This text is used for the Lectionary Year C on June 19, 2016.
What is your name? It’s a primary question that goes to the core of identity. We see it from the start, at the beginning of our sacred story in Genesis. God named the world into being, and then gave to humans the power to name. In contemporary times, we know the power of naming as well; on the internet, we make username decisions that reveal or conceal as much as we’d like. We can be anonymous, we can be pseudonymous, we can take on as many identities as we wish to.
The story of the Gerasene demoniac in Luke pushes us to reflect on questions of identity. Immediately preceding this story, Jesus calmed violent wind and raging waves with a word. His disciples ask, “Who then is this, that he commands even the winds and the water, and they obey him?” (Luke 8:25) Who is this, indeed? He masters the storm when the disciples cry out for help, he masters the demons when they cry out to be left alone.
The demons know Jesus’ name. Do they use it now as a display of power? We’ve see this in our own times, the use of religious language, of Jesus language, for purposes that are not in harmony with Jesus’ purposes. The preacher might explore how we use Jesus’ name for our own ends, or how evil itself often wears a religious mask and speaks in religious syntax.
Does Jesus know the name and nature of the unclean spirit? Luke doesn’t say. Regardless, notice how he chooses not a display of power, but a question that gets to the core: “What is your name?” (Luke 8:30). It’s one of the ways Jesus consistently exercises power in a different way than expected – by asking a question rather than asserting a response. In doing so, he shows his followers a way of being in the world that is both more open and more directive. There is power in naming, but there is power in asking the right questions, too.
What is your name? It’s a question the preacher could thoughtfully explore with his or her listeners. Stories of demons and exorcisms seem far away and foreign to most contemporary listeners. But this question – what is your name? – and its answer – legion, many – is a compelling and relevant one. What is it that constitutes our identity? What are the many parts in us that make up the whole? Which parts are truly us, and which parts have we assimilated and absorbed from outside ourselves? The story is clear that it was the unclean spirit inside the man, and not the man himself, that was creating so much havoc; what is the relationship between external behavior and internal identity? Who are we apart from our actions?
The destructive habits and attitudes that threaten to take hold of us are many. They may not be “demonic” in the strict sense of the word, but don’t they harm us just as the unclean spirit did the demoniac? They isolate us from community, cut us off even from ourselves, send us into places of death. Sometimes such habits and attitudes move so far into our identity that we cannot get loose of them on our own. In this story, Jesus strides into a place of death, towards a man being destroyed from within, and asks, “What is your name?” The question is for our demons, too. The question is also for us. This text invites the preacher and the listeners into deep, multilevel thinking about identity, behavior, evil, and the power of God in Jesus to clarify who we really are and set us free from all other claims on us.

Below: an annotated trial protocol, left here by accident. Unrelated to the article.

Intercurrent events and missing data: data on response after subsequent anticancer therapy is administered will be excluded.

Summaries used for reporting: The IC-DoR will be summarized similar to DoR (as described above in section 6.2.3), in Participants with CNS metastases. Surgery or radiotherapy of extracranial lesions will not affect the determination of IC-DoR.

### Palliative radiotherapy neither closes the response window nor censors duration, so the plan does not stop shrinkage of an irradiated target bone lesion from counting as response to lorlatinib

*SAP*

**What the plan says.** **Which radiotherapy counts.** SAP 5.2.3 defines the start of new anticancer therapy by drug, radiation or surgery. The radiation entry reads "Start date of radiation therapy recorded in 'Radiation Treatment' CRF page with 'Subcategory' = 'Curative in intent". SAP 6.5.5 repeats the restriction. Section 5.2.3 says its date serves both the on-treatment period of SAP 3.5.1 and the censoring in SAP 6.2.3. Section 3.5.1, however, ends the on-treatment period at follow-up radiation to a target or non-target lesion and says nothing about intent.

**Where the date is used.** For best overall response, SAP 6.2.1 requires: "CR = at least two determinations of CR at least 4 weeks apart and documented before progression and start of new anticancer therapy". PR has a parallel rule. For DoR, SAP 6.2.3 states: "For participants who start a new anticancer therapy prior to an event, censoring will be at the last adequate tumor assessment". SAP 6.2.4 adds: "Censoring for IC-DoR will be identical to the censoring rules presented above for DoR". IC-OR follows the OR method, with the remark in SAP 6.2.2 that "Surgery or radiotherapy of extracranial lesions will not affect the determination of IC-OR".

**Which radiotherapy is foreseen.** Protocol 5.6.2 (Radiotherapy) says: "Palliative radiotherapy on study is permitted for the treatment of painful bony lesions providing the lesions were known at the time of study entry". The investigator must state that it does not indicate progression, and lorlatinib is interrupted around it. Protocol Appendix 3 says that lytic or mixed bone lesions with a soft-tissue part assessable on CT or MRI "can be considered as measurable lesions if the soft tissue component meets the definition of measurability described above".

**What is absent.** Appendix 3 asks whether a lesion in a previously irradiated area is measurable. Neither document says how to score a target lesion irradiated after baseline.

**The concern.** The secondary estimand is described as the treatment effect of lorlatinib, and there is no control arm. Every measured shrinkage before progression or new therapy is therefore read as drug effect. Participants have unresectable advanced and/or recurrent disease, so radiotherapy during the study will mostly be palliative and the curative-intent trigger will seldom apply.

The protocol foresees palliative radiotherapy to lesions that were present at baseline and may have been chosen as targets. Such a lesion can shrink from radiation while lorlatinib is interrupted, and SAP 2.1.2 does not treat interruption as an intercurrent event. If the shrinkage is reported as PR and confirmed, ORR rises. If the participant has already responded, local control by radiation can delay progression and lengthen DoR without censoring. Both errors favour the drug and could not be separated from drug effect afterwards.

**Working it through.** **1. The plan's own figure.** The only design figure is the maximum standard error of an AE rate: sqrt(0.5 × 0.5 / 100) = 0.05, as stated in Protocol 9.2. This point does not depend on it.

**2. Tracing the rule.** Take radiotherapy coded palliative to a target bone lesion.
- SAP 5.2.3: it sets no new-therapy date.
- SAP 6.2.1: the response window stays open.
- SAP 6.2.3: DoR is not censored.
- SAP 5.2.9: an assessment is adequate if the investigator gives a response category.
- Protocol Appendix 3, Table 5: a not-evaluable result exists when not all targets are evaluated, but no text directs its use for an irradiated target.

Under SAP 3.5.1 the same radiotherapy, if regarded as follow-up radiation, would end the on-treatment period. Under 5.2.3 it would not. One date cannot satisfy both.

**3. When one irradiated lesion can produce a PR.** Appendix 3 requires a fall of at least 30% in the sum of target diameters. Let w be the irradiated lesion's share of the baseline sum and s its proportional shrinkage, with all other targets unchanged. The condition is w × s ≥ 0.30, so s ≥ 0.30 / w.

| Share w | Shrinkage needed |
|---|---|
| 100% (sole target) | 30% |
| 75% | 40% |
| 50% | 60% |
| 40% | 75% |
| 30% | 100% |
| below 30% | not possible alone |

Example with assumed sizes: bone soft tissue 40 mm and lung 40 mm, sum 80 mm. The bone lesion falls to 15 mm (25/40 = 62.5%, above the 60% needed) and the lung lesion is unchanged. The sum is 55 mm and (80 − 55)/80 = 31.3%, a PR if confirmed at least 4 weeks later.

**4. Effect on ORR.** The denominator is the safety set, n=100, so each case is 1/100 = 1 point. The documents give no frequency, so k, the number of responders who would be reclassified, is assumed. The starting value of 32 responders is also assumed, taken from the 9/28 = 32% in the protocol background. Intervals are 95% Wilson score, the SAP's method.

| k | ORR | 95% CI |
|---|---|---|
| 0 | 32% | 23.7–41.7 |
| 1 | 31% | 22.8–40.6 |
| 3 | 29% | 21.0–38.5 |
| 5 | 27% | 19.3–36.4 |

Notice how the demons want to set the terms of the exorcism. Here, too, we find timeless resonance. How do we attempt to manage the power of God? How do we try to curb or shape or dictate the way that power works in our lives? Sometimes we resist healing, and sometimes we want healing to happen only in the way we imagine. The demons get what they ask for, and their response is a vivid act of destruction and self-destruction.
Here is all we know of the identity of the man after the demons have left him: he sits at Jesus’ feet, clothed and in his right mind (Luke 8:35). These few descriptors tell us that in the place of disorder and fragmentation, he has been given a new identity. We see in his posture that he has been more than merely restored to his old self; he has a new identity as a disciple, sitting at the feet of the master.
At the beginning of the story, the demons beg Jesus to be left alone; at the end of the story, the man begs to go with Jesus. The new identity that comes because of healing results in a complete change of direction for his life. But Jesus, unlike his response to the demons, does not give the man exactly what he asks. He sends him on a different path, to give the testimony that only he can give – “declare how much God has done for you.” (Luke 8:39). The man does this, except he proclaims what Jesus has done for him. Does he apprehend that it was the power of God at work in Jesus to heal him? “What is your name?” Jesus asked the demons inside the man; perhaps the man now knows the name of God’s work in his own life.
In this story that pushes us to think through so many aspects of identity, here is the most crucial one for us to consider: Who is this man, that even the winds, and the water, and the demons obey him? And what does his identity have to do with our own?
Stacey Simpson Duke
First Baptist Church, Ann Arbor, Michigan
Tags: healing, exorcism, identity